The partial forms of God are parts of the complete form. Hence, there is no contradiction between monotheism and polytheism, because the many forms are part of one form. Likewise, in one sense, the person who creates and controls their experience is separate from the experience, hence it can be called deism. Since the personality of the person pervades within their experience, therefore, we can call it pantheism. Since everything is within some consciousness, therefore, we can use the term panentheism. We have already spoken of ontological monism. Effectively, all this categorical nomenclature is at once true, and not the whole truth.

People often like to use one-word summaries like monotheism, polytheism, monism, pantheism, panentheism, deism, and so on, although these words have never existed in India. The fact is that all these words can be simultaneously applied to the Vedic doctrine while the single word summary of the Vedas is Bhedābheda, or difference and non-difference.

The problem is that people haven’t adopted the word by which the Vedas describe themselves, and instead relied on their own categories. In some sense, they are all true. But because the other positions are also true, therefore, people falsely claim that Vedic thought is contradictory. This is the result of trying to force Vedic philosophy into Western terminology, failing to fit it into one of those categories, and concluding that it must be contradictory because these categorical distinctions are mutually opposed in Western terminology. All such accusations are false and ignorant. The Vedic system is neither monotheism, polytheism, monism, pantheism, panentheism, deism, and yet, it can be called all of them. The Vedic system is Bhedābheda. But people are unable to stop looking at Vedic philosophy using Western lenses.

That lens is of fragmentation, contradictions, conflicts, and temporal evolution that moves their boundaries. It manifests in the fragmentation of knowledge into numerous departments. People pride themselves on having fragmented knowledge into many divisions and call that a “systematic approach” to the study of reality. They are confused when such divisions don’t exist in Vedic thinking because each book deals with nearly all the subjects.

The reason for this is that the universe is the conscious experience of a person, therefore, there is no difference between cosmology, theology, and psychology—theology pertains to who the person is and what their nature is, psychology pertains to why and how the person creates their experience and cosmology to when and where their personality manifests into a certain type of experience. Since the will of the person appears as the order in the experience, hence, natural laws—what people at the present study in physics and chemistry—are a part of theology. Essentially, every subject reduces to theology. We can still have subjects that deal with the body and mind, society and economics, cosmic space and time, but they are partial subjects, and can never be grasped without theology. Conversely, if we understand the complete theology, then we have grasped everything else. Hence, there is a broad claim that simply knowing the nature of God is also knowing everything else.

God means the Whole Truth, from which everything has manifested as a part. Matter means one of the larger parts. And the soul means the smallest part. Soul-matter, soul-God, and God-matter interactions are between wholes and parts. Even matter-matter interaction is between wholes and parts. Therefore, one can study any one of these interactions, and you understand all of them. A religious person can understand soul-God interaction, and that suffices to do science. And a scientist can understand matter-matter interaction, and it suffices to understand religion. That doesn’t reduce one type of interaction to another, but it helps us describe all interactions in the same way.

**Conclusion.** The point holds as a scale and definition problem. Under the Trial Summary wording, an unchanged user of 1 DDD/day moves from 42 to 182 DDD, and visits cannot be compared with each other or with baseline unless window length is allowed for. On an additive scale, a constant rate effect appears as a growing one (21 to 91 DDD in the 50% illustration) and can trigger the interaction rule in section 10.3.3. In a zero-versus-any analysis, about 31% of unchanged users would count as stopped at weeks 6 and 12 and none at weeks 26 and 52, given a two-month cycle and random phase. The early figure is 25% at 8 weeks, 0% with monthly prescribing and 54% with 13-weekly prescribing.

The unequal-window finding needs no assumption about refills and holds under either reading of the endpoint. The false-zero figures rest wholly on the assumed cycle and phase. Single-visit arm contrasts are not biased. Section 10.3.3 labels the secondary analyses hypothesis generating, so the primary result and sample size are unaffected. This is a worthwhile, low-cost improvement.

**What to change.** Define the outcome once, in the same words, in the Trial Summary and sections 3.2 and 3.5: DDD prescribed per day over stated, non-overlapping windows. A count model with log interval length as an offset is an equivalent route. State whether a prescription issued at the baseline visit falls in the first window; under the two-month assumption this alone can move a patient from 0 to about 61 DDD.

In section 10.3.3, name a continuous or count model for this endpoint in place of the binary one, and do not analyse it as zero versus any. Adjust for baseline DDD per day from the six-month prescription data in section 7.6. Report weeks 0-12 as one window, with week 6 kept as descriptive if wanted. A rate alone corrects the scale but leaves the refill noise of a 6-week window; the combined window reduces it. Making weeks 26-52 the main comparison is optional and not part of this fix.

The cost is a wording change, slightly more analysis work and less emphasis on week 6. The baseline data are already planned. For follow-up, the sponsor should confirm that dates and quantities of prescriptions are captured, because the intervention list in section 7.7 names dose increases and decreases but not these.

The System of Qualities

Now we have established a few things: (a) there is just form (no substance), (b) form can only be qualities (because quantity forms lead to incompleteness), (c) that form is consciousness, and (d) there are whole and part consciousness. The result is that we can say that there are many forms of consciousness, which are qualitatively different and which are whole and part.

In simple words, the whole is a qualitatively different form of consciousness than the part. You can call that whole consciousness God, but we prefer to use the term Complete Person, Complete Truth, or the Whole Truth. The parts of this Complete Person are aspects of the whole. Why aspects? Because we are using a quality system, in which every part is an aspect of the whole.

For example, if a person is a father, citizen, and employee, then fatherhood, citizenship, and employment are parts and aspects of the person. Aspect means that we cannot separate fatherhood from citizenship from employment. Your love for your child affects your love for your job, which affects your love for your country. You cannot separate these types of love, so they are in one sense, embedded in each other, and yet, they are distinct forms of love. That is Bhedābheda. Similarly, if a person is a poet, musician, artist, and philosopher, then those who are just poets, musicians, artists, or philosophers, are also different kinds of poets, musicians, artists, and philosophers because they don’t have the other attributes. For the person who has all these aspects, their music affects their poetry, their poetry affects their philosophy, and their philosophy affects their art. Therefore, we cannot separate them, and we cannot merge them. That is Bhedābheda. It naturally arises in a system of qualities, and it leads to non-binary logic because the mutual exclusion between separate and non-separate disappears. This is not based on faith. It is accessible to everyone if we can grasp qualities.